“How hard is it to change the brake pads on my bike?”
A question I hear all too often in the industry. What I’d like to say is “Well.. hard enough to possibly kill you.” This isn’t a topic I want to take lightly. Want to do a guess job on your car? Be my guest. At least you have a metal box around you in case something rears its head after your repair. When you’re on two wheels, your motorcycles brake service needs to be PERFECT. Lets get into some steps and tips to make sure that your brake repair is done professionally with confidence. Before you begin busting your knuckles, be sure to check your tool supply to get the job done. People tend to “make do” with what they have to save time and energy instead of stopping in at your tool store to get what you really need. By reading through this post as well as watching the video version, you will not only learn the steps to efficiently performing your brake job but also gain some very important fundamental knowledge on some possible problems and information on the importance of each step.
If your eager to get going, feel free to scroll straight to the steps I’ve provided below!
Besides your basic socket sets to get the job done, there are a few other tools you will need to complete your brake service.
Additional tools you should have
1. Some very fine steel wool (Grade #000 very fine) or scratch-less scotch-brite pads
2. Brake contact cleaner spray
3. Water proof all purpose grease .(I use AMSOIL synthetic water-resistant grease)
4. “C -Clamp” to help press the pistons back into their home
HOW TO SERVICE YOUR BRAKES
STEP 1. Start by removing which ever master cylinders cap cover and seal that directly effects the caliper you are working on. The reason we do this first is because you need to make sure that the resivour brake fluid level is low enough to not overflow when you have finished cleaning up your brake calipers pistons and go to press them back into the caliper. This is also a great opportunity to inspect the brake fluid for any build up that may need to be clean out and replaced with fresh fluid. If the reservoir is already full and topped off you will need to suck out or bleed through some fluid to drop the level. Be sure you don’t remove ALL of the fluid because you will be using a small amount to push the pistons out manually in the next step.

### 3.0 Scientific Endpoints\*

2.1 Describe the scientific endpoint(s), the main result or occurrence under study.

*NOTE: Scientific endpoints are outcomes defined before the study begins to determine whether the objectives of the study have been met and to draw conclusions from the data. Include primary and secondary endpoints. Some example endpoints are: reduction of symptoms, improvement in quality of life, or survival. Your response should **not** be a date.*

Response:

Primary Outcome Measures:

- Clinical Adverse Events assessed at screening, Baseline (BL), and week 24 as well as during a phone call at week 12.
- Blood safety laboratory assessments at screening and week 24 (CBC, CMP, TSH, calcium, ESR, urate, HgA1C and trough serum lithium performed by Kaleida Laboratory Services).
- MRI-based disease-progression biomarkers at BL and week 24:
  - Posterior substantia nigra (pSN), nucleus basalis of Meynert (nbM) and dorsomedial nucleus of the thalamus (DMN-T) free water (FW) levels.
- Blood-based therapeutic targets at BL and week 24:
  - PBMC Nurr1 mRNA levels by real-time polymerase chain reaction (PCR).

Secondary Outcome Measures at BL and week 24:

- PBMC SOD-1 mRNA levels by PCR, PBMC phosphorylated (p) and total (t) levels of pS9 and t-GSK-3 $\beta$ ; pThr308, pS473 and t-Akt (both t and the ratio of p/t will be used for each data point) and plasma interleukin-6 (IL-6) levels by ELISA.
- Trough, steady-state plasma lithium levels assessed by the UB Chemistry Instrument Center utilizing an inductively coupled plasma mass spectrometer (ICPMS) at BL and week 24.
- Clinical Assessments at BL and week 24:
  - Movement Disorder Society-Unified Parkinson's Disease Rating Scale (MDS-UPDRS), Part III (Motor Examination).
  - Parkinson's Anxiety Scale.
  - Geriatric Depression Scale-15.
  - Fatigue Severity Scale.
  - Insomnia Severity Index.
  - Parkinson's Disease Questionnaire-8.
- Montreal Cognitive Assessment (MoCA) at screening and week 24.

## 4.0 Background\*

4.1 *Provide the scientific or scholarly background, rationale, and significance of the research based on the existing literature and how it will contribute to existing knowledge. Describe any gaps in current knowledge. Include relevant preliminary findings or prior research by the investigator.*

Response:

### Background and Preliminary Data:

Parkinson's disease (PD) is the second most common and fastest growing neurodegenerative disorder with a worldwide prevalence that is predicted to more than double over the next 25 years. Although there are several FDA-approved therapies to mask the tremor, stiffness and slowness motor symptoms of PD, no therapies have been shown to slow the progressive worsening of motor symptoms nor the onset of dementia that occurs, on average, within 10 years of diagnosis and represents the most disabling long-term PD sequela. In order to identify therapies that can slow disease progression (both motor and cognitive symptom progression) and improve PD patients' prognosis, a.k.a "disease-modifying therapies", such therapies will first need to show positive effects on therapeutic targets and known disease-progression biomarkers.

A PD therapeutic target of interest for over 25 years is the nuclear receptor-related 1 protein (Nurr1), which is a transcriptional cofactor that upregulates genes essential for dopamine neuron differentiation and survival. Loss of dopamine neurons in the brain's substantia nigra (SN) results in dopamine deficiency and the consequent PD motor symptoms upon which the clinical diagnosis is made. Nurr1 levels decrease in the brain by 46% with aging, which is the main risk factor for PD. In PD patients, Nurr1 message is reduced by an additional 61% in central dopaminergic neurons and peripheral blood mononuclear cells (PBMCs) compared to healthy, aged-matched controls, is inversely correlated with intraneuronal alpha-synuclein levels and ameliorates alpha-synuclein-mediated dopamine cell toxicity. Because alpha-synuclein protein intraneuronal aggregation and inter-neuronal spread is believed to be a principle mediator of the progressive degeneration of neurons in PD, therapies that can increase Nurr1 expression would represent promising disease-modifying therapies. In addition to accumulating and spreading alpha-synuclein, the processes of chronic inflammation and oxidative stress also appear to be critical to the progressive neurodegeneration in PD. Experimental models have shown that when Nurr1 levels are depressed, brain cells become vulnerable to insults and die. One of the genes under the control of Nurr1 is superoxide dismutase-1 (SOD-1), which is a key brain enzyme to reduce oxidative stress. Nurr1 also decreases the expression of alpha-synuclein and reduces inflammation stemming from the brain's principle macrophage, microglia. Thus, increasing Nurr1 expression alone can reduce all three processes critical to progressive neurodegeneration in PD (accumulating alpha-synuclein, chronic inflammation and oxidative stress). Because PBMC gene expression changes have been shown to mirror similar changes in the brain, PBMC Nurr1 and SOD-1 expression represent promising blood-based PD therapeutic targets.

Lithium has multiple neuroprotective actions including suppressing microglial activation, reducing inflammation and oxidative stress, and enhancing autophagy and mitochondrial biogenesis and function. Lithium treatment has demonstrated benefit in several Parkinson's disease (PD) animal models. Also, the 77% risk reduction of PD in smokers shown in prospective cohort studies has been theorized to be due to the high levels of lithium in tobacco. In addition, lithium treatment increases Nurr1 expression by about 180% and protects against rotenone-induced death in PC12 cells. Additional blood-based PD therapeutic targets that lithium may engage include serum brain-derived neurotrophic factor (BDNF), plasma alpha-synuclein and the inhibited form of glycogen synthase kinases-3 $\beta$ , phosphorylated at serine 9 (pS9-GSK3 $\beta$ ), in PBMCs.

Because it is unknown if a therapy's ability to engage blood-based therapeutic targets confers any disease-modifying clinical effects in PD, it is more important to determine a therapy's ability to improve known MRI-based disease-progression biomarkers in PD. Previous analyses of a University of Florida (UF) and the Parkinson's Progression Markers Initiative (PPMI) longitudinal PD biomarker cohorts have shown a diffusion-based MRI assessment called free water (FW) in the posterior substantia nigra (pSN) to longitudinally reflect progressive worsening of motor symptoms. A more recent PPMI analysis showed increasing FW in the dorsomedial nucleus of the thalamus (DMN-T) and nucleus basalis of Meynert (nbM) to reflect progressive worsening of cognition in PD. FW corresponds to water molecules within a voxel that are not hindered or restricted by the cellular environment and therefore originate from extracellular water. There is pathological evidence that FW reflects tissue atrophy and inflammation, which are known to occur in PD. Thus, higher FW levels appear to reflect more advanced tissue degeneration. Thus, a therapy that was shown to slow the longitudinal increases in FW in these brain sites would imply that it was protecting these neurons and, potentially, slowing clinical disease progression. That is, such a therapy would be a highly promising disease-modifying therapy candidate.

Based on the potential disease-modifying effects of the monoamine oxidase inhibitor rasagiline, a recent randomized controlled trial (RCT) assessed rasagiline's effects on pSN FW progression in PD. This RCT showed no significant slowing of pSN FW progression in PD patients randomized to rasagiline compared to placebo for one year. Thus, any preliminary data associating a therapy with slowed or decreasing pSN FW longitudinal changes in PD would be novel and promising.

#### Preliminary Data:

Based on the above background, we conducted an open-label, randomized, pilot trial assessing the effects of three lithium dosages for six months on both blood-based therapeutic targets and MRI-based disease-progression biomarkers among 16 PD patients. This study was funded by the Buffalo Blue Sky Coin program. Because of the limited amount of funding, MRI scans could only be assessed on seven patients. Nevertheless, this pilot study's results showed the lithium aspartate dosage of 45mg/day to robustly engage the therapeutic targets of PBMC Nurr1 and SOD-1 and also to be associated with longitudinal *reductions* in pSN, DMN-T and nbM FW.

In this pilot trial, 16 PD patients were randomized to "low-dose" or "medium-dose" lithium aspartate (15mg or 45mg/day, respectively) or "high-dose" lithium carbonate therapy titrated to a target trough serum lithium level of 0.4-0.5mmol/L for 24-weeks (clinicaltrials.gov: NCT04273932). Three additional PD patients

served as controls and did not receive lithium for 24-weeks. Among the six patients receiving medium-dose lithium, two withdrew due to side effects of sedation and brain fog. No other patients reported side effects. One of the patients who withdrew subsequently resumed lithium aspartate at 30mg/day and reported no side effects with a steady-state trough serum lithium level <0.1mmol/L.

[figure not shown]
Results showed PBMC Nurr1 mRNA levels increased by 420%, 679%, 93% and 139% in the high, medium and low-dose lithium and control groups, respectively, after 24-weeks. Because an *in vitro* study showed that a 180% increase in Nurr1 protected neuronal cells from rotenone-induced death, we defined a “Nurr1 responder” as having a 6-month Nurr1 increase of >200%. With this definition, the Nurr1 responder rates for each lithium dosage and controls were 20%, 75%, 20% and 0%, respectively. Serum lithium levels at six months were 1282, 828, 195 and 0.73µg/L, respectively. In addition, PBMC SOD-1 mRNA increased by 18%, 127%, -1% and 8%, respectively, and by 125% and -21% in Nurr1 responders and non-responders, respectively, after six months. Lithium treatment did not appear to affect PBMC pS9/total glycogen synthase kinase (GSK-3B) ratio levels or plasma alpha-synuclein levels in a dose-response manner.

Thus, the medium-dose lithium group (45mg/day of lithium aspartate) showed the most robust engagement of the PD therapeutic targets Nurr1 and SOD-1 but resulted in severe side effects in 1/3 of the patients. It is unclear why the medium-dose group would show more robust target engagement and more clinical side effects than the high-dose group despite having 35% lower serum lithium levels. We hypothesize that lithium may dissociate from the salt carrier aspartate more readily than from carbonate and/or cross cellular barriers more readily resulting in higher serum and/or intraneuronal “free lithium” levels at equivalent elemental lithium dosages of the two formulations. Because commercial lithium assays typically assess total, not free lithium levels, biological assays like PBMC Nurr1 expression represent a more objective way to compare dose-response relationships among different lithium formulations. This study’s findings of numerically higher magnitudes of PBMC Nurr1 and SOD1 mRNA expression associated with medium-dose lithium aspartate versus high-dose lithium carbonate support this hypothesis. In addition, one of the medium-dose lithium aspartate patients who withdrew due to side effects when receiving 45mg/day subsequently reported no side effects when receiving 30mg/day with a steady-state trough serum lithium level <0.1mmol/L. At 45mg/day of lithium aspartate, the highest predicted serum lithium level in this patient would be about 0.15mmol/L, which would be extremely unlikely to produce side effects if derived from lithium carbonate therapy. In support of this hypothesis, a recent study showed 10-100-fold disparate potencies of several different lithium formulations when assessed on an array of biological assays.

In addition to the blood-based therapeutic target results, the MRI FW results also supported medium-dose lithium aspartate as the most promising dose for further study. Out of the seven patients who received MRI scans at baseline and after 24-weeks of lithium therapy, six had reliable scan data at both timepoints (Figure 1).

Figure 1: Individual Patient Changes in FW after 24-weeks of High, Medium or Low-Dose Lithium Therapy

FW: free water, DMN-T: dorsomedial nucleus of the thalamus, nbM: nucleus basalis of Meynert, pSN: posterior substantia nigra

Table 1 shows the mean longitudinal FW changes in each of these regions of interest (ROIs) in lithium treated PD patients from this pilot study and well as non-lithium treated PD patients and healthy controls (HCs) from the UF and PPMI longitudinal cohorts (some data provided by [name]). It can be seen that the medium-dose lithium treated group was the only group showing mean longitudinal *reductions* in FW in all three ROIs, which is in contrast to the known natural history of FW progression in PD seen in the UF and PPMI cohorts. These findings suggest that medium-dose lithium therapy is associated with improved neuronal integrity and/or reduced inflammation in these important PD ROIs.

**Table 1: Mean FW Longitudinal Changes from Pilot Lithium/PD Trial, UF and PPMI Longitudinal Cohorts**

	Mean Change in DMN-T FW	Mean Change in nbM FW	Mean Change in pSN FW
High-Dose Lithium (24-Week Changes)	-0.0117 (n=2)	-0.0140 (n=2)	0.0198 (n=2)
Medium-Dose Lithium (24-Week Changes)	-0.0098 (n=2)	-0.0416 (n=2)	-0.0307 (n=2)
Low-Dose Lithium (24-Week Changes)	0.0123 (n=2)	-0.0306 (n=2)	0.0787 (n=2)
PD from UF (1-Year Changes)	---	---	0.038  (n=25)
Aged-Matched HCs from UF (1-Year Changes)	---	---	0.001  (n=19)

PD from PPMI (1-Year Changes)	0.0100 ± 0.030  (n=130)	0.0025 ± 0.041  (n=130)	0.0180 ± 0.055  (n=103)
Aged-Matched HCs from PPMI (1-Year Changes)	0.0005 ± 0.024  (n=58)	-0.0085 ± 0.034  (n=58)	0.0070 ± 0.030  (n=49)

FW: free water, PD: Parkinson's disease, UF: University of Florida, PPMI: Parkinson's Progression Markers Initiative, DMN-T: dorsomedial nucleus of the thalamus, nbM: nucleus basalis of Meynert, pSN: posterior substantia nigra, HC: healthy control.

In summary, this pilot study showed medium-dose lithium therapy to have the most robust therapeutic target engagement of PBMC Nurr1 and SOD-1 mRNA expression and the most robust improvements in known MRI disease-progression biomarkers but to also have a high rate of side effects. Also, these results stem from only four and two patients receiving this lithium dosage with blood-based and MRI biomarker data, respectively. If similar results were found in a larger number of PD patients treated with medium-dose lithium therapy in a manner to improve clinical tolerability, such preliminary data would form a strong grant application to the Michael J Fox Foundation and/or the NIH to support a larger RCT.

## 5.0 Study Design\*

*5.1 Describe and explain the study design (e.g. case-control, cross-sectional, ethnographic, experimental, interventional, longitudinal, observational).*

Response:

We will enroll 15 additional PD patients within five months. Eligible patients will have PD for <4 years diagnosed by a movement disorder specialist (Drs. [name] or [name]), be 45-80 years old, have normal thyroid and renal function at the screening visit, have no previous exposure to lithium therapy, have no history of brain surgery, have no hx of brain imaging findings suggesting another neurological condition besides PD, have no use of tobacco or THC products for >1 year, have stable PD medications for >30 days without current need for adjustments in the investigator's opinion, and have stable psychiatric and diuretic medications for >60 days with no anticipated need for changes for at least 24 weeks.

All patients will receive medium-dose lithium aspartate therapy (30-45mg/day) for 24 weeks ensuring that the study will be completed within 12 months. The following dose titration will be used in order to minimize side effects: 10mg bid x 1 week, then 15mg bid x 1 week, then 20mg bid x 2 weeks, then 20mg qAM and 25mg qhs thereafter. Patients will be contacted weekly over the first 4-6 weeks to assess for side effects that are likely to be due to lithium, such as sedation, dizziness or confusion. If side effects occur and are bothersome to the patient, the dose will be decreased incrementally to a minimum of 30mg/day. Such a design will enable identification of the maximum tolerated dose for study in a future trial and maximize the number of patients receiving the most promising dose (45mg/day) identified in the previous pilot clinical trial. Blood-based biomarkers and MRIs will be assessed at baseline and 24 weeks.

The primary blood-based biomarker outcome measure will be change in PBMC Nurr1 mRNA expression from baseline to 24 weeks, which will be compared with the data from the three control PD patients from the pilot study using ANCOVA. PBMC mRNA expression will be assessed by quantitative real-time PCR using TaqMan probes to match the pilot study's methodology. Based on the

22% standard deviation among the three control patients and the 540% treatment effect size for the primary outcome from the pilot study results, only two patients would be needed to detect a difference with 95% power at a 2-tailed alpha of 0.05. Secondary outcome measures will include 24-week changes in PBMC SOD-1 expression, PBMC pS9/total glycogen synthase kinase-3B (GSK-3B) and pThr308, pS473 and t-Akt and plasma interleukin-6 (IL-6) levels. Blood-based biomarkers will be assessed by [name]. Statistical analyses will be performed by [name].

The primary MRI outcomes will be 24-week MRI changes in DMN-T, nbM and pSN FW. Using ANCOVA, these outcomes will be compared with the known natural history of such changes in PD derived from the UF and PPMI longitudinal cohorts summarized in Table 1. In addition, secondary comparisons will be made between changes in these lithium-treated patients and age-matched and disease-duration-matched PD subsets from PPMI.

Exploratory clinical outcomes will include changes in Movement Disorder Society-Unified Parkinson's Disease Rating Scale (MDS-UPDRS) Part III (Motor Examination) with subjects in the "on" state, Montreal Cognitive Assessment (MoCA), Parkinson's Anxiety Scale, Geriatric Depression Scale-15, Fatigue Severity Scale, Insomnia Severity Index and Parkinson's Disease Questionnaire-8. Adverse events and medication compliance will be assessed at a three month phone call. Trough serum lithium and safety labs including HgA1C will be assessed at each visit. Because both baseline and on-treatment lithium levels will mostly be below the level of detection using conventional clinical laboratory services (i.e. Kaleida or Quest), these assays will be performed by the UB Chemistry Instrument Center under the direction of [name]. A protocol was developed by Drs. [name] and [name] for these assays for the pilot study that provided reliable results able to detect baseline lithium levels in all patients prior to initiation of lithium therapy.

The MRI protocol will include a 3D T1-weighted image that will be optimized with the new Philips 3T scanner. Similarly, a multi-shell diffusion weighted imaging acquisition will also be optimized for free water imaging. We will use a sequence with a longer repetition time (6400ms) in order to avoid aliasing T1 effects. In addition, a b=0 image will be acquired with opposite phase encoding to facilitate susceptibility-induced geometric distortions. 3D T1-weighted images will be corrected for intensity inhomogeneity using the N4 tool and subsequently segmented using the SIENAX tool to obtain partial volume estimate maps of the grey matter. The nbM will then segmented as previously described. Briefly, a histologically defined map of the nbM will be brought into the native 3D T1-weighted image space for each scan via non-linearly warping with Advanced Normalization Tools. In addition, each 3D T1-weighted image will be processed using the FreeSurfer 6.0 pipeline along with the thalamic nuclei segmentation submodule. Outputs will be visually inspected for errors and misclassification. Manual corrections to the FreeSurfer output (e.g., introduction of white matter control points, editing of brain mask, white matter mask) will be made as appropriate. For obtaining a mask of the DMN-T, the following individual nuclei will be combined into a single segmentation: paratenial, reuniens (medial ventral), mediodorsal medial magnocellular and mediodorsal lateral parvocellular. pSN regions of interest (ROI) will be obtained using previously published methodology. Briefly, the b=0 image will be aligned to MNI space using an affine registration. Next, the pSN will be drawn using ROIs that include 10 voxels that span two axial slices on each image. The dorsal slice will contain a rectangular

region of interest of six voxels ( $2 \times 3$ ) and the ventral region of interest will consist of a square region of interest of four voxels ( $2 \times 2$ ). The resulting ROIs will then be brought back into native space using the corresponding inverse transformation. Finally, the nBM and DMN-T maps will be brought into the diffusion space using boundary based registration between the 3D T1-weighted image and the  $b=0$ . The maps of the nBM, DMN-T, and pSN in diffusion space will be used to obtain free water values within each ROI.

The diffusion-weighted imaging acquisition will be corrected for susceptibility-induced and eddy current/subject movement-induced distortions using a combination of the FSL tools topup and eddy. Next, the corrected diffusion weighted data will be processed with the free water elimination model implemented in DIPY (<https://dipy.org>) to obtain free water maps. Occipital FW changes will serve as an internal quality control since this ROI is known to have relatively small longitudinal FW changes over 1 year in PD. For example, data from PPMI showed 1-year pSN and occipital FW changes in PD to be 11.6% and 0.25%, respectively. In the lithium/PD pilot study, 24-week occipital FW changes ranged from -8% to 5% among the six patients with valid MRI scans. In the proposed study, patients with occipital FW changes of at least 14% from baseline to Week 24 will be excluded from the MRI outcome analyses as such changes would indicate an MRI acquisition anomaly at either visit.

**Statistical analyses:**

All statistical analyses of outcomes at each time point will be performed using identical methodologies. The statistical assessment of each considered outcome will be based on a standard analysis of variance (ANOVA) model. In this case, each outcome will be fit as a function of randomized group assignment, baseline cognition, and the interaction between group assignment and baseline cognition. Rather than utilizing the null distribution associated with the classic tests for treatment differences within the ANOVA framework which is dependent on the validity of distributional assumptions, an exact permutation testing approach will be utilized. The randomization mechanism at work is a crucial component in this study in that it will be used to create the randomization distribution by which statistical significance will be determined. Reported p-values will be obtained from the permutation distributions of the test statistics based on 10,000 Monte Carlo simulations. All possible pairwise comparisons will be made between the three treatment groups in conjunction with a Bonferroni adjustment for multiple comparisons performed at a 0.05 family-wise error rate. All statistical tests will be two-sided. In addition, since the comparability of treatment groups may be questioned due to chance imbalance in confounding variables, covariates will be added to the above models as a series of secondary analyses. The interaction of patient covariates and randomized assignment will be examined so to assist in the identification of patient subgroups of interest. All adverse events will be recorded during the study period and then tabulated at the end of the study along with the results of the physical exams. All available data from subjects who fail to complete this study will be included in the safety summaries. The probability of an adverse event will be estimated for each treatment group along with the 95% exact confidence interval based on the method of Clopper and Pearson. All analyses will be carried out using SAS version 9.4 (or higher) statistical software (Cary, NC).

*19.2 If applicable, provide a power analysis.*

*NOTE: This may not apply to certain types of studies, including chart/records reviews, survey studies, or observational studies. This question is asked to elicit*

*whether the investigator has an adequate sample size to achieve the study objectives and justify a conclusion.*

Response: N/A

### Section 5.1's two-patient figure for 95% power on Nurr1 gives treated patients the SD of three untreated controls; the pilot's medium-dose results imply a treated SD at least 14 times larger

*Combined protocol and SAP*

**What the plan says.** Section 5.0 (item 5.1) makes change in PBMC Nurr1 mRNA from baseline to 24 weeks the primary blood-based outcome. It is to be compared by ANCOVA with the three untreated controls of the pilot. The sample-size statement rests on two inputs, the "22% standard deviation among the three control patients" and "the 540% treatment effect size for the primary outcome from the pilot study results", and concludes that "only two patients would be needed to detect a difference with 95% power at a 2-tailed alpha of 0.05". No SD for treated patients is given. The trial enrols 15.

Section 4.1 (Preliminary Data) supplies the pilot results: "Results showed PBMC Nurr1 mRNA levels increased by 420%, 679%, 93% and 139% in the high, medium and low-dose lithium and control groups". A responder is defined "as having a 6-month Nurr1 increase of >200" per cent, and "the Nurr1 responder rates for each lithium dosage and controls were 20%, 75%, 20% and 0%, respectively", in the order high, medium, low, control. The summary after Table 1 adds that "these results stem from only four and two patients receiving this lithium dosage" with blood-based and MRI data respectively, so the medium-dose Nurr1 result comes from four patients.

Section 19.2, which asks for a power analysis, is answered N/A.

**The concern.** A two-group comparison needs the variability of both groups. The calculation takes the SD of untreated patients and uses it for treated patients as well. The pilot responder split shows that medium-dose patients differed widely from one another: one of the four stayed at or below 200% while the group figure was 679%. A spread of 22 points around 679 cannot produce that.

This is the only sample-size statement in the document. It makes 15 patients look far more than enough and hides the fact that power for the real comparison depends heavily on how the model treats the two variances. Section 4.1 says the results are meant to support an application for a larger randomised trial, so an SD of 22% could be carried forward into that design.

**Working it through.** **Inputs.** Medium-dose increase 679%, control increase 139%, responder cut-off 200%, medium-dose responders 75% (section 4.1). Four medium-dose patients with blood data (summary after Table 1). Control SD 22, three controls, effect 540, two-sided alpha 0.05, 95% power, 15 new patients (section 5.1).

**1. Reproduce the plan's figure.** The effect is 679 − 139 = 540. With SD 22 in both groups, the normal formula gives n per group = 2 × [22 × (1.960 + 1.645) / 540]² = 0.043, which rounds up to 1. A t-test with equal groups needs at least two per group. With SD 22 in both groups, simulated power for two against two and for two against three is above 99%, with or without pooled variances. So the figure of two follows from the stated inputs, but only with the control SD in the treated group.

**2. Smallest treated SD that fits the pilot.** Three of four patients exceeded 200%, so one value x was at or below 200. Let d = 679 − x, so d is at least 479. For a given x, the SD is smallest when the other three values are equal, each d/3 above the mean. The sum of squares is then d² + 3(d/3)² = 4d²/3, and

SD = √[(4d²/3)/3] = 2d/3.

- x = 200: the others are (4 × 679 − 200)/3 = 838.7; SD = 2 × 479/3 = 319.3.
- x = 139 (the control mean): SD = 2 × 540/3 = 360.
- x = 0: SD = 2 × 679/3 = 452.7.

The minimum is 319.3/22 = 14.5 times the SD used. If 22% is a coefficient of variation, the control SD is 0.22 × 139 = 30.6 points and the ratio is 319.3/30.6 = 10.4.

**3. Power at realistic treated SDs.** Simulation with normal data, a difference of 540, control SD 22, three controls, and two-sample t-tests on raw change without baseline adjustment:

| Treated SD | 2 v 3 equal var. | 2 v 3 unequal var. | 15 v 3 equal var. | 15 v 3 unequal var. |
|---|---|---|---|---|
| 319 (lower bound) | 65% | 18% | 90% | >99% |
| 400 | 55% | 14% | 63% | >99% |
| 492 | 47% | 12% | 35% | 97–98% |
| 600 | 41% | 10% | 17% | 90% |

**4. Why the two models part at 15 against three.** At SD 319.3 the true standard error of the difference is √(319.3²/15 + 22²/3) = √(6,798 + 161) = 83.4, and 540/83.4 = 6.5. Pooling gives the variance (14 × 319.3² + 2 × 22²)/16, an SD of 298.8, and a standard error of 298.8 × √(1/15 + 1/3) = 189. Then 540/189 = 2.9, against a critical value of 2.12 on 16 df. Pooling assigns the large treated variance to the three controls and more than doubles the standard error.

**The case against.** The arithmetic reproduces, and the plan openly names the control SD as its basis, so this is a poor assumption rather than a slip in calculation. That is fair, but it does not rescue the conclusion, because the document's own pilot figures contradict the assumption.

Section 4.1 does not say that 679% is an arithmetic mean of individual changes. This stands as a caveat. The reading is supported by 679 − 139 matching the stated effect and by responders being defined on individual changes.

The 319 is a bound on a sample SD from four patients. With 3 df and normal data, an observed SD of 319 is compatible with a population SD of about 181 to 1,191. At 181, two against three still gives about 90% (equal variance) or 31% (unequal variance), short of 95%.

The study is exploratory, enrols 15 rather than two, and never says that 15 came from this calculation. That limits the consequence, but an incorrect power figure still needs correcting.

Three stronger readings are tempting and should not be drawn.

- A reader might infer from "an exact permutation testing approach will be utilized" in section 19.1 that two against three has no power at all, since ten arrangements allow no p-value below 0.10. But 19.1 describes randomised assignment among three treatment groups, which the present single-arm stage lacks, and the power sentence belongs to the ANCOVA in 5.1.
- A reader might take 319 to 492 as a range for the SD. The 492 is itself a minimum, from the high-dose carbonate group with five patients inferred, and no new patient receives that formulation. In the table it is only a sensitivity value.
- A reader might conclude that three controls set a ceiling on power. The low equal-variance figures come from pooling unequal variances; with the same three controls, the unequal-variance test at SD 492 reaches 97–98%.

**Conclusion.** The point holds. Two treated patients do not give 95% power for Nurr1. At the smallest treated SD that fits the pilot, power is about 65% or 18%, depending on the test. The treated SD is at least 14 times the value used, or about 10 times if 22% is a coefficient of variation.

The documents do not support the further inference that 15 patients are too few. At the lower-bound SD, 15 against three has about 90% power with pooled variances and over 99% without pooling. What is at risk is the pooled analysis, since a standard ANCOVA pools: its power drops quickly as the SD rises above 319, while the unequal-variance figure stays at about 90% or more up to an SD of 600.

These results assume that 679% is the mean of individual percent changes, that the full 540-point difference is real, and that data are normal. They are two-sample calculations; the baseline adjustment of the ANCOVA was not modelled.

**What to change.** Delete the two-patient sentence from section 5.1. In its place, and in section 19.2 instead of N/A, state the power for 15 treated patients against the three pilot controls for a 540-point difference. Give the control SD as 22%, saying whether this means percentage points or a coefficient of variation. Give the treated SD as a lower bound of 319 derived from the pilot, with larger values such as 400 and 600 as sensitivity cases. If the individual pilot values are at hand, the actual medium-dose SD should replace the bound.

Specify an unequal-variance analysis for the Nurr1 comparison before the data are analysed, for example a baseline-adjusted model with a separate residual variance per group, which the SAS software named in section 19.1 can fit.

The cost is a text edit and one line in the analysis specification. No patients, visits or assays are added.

Like most people brake fluid is the last thing they are worried about changing on their bikes. Trust me when I say it’s just as important as any other fluid on your bike. One mistake I see all to often is the “Top off” mindset. When people see this holding cup low from looking through the foggy inspection window designed in them, the first thought that comes to mind is: “I should fill that back up!” Which isn’t wrong, but there is a reason for that being low. Most of the time it’s because your brake pads have thinned to the point to where your brake systems reservoir fluid level has dropped to make up for the space lost against the brake rotor. Either that or it has sprung a leak. This would be the least of these two common reasons. The reason I am bringing this up is because when you’re done with step two of these tips, and you force the calipers pistons back into their cylinders, you’re physically forcing all the fluid that accommodated the low brake pad material back up through the lines and into the holding cup. If this reservoir is already full, brake fluid will push itself out of the closed system and onto your beautiful painted tank or plastics. Brake fluid will eat the clear coat and paint off faster then you can say “where are my rags!” To be safe, throw a cheap towel over anything directly under that master cylinder reservoir. If you want to make life easy, place a small clear hose on the calipers bleed valve, crack it open and then manually press the pistons into their homes. This will force the fluid directly out of the calipers bleed valve. While you’re at it you might as well flush that brake system. Just like a car, pump pump bleed, pump pump bleed. Until your face turns blue, then do it again. (two full cups is enough)